When public funds started drying up in the European countries, the most popular alternative, obviously, became private healthcare. Given the way neoliberal economic policies were promoting private healthcare in Europe and elsewhere, it was quite natural that private healthcare companies started taking their job for granted. As a result, healthcare costs started skyrocketing across the globe. While public healthcare systems were getting billed inefficient or non-productive, private health systems were hailed as the new normal. 

This contrast became more glaring during the Covid-19 crisis, especially at the start of the pandemic in Europe, where the virus reached immediately after its outbreak in Wuhan, China. All of a sudden, hospitals in the EU realised that they were not at all equipped to deal with the crisis and the fund cuts in the past decade had already crushed their efficiencies. According to a report brought out by the non-profit think tank Corporate Europe Observatory (CEO), the alarmingly weak healthcare systems in the EU aggravated death rates, disability rates and other impacts on society. 

The report noted that the pressure from the European Commission to cut public spending (including via the European Semester process) has had chilling effects on healthcare and “elderly care sectors”. This brought in “catastrophic effects during Covid-19, particularly in care homes.” For starters, the European Semester or ES is a policy discussion that happens every year between the European Commission and the States in the EU where the group fixes and sets in motion measures including cost cuts to meet their fiscal target. Since the first ES in 2011, health has been a “recurring theme” and so far the European Commission has issued some 107 diktats on health and long-term care.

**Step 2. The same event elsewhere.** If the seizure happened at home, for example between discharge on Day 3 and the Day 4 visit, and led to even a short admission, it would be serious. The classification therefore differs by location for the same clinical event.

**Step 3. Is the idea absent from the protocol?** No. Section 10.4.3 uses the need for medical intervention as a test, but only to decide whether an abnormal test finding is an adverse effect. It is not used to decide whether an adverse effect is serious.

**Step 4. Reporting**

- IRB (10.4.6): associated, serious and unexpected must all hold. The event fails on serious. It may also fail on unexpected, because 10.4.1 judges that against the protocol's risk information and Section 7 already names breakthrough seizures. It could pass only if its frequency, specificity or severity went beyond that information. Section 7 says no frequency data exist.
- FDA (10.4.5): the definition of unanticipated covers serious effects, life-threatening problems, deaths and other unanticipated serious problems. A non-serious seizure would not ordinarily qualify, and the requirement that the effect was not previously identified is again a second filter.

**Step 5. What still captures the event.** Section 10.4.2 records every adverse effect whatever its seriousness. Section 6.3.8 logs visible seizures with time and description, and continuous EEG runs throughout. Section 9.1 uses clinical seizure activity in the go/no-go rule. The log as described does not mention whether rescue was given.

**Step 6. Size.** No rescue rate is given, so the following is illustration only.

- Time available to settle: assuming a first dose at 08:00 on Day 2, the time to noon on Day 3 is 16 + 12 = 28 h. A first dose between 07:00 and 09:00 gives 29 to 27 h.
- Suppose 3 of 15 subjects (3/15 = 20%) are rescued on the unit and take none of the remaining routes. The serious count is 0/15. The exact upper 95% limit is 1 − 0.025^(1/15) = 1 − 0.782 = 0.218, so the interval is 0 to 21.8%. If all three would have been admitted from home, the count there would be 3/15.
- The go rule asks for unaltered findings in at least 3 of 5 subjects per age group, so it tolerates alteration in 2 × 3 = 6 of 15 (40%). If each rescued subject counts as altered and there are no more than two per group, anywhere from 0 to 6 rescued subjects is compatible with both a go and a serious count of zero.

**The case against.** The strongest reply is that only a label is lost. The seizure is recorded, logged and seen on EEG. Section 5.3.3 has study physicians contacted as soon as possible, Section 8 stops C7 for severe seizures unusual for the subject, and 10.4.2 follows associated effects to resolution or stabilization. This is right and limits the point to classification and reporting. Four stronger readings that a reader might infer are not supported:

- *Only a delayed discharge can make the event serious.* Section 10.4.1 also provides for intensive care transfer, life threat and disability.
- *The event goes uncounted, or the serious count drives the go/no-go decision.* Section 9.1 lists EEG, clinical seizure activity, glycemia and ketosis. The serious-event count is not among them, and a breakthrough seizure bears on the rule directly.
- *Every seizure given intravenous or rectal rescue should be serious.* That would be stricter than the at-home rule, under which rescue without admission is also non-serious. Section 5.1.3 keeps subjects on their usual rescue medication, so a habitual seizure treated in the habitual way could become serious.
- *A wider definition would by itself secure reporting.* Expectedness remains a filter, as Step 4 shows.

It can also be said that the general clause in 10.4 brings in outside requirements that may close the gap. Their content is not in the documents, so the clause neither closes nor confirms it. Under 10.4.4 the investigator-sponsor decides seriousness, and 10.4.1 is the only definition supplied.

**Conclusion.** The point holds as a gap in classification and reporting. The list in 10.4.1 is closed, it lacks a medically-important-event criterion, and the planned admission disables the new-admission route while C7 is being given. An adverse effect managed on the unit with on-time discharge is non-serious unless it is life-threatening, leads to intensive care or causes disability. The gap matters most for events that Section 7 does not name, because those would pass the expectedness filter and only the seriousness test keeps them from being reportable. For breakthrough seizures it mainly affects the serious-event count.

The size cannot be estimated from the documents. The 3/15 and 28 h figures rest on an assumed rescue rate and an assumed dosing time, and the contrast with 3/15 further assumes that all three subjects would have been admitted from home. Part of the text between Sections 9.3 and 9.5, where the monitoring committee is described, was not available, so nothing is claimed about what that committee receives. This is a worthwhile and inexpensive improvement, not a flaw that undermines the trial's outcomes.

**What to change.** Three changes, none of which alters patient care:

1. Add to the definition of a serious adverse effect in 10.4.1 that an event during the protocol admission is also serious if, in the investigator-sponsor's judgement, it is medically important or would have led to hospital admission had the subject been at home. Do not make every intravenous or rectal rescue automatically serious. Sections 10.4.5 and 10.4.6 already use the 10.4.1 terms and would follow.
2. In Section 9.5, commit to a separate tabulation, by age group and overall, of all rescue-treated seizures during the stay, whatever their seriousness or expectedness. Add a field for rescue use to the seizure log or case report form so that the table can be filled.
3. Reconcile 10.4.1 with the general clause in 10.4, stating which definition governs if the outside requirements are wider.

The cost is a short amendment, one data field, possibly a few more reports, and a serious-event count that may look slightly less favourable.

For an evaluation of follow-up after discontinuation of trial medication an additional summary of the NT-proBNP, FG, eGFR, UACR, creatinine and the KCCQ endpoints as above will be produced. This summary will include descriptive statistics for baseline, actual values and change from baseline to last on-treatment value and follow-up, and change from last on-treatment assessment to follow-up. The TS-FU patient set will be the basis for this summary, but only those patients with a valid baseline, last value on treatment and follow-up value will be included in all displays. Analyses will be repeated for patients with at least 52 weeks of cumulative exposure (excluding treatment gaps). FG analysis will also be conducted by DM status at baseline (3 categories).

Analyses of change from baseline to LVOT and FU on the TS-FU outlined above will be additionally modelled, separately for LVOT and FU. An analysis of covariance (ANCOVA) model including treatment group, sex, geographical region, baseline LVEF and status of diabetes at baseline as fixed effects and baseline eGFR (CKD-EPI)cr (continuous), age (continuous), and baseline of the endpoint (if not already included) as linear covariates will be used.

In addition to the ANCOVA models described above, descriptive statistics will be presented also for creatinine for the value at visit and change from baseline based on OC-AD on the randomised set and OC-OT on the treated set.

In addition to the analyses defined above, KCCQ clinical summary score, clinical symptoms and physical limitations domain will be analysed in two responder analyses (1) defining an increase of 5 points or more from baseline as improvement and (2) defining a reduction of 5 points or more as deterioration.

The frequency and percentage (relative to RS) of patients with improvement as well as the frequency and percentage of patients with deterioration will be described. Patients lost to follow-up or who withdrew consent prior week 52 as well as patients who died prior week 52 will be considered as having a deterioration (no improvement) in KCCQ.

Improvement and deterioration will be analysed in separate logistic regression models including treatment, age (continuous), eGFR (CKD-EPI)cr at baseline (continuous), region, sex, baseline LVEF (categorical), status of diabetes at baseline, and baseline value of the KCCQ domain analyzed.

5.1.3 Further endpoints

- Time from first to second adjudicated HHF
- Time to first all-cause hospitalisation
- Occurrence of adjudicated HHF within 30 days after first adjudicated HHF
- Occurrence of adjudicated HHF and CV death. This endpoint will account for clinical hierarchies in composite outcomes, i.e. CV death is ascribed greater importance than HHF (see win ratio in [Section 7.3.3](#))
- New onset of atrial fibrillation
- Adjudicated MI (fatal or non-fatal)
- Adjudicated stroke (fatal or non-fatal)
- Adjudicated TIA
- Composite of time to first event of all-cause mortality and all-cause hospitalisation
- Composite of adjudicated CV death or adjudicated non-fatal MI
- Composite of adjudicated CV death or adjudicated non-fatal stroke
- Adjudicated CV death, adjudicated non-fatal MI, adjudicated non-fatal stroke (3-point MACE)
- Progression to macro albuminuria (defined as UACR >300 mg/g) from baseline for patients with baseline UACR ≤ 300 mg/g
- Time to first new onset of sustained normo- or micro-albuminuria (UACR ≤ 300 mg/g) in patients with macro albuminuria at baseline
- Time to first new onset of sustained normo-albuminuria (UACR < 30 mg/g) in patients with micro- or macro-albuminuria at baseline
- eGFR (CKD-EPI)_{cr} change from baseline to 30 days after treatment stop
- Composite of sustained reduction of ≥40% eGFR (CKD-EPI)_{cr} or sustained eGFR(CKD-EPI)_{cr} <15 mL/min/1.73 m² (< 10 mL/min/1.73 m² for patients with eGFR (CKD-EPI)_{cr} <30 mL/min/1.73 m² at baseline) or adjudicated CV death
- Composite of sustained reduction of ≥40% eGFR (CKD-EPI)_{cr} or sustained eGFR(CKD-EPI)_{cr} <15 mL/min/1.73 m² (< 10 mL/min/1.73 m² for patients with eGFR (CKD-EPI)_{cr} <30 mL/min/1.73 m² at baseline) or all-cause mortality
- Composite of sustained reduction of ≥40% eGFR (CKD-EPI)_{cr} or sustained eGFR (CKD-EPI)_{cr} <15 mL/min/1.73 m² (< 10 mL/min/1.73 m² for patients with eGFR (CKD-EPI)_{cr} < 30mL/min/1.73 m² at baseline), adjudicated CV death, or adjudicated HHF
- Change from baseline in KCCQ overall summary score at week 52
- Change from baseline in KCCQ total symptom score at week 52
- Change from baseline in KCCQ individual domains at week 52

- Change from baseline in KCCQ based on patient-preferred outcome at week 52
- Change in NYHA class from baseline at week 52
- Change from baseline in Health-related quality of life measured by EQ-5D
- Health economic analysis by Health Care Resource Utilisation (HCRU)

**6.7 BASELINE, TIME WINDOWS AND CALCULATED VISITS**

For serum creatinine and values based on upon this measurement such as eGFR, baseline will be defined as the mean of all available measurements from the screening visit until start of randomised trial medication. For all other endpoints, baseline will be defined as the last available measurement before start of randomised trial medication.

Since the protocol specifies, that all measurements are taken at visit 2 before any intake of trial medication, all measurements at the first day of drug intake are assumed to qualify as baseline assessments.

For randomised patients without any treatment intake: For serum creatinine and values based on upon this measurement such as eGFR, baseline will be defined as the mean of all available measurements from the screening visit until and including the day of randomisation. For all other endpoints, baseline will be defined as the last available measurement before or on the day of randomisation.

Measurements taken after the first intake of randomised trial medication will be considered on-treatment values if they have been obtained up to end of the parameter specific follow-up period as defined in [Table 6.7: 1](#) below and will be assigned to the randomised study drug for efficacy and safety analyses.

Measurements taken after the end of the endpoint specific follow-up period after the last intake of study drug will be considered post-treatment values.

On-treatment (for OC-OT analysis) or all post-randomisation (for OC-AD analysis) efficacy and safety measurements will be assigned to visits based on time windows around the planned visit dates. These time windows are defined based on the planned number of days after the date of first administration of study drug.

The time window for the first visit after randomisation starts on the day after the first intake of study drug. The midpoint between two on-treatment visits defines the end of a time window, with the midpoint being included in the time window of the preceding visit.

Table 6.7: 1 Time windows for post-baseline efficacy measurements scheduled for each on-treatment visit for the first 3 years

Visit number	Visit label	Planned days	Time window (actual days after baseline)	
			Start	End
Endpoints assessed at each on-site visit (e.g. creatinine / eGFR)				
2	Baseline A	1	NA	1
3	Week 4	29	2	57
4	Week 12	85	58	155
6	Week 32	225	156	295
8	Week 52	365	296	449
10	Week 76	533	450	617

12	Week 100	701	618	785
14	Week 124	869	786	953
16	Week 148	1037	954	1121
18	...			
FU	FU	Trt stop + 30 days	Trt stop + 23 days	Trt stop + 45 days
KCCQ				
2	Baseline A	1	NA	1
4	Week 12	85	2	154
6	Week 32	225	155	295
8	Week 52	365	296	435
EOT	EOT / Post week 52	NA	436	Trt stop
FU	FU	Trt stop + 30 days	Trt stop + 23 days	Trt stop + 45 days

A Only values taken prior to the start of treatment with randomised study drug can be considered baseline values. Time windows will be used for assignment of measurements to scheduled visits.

As a result…

Already, there were studies that suggested that the countries that went for supreme levels of austerity following the financial crisis during 2008-13 (Greece, Spain, Ireland and the UK) later saw their child poverty rates go up and access to quality healthcare services take a hit. There was more. One of the most decipherable consequences of the austerity was the drastic reduction in the number of hospital beds, healthcare staff, ventilation facilities, and similar critical care systems, say experts. Even in the private sector where the number of hospital beds increased, there was a significant fall in the number of emergency care faculties. Even the United Nations have endorsed this view. A May 2020 analysis from the UNDP, titled Privatization and Pandemic: A Cross-Country Analysis of Covid-19 Rates and Health-Care Financing Structure, found that privatisation and cuts in public healthcare spending ended up contributing to more deaths from Covid-19. Take Italy. In 1990, the country had an acute care bed ratio of 7 per 1000 people. By 2015, this number had come down to a paltry 2.6 per 1000 people. Only 28 per cent of this fall was in the private sector hospitals. Italy is one of the worst affected by the Covid-19 pandemic. Here, cuts in public health expenditure have been closely linked with a reduction of vaccination coverage.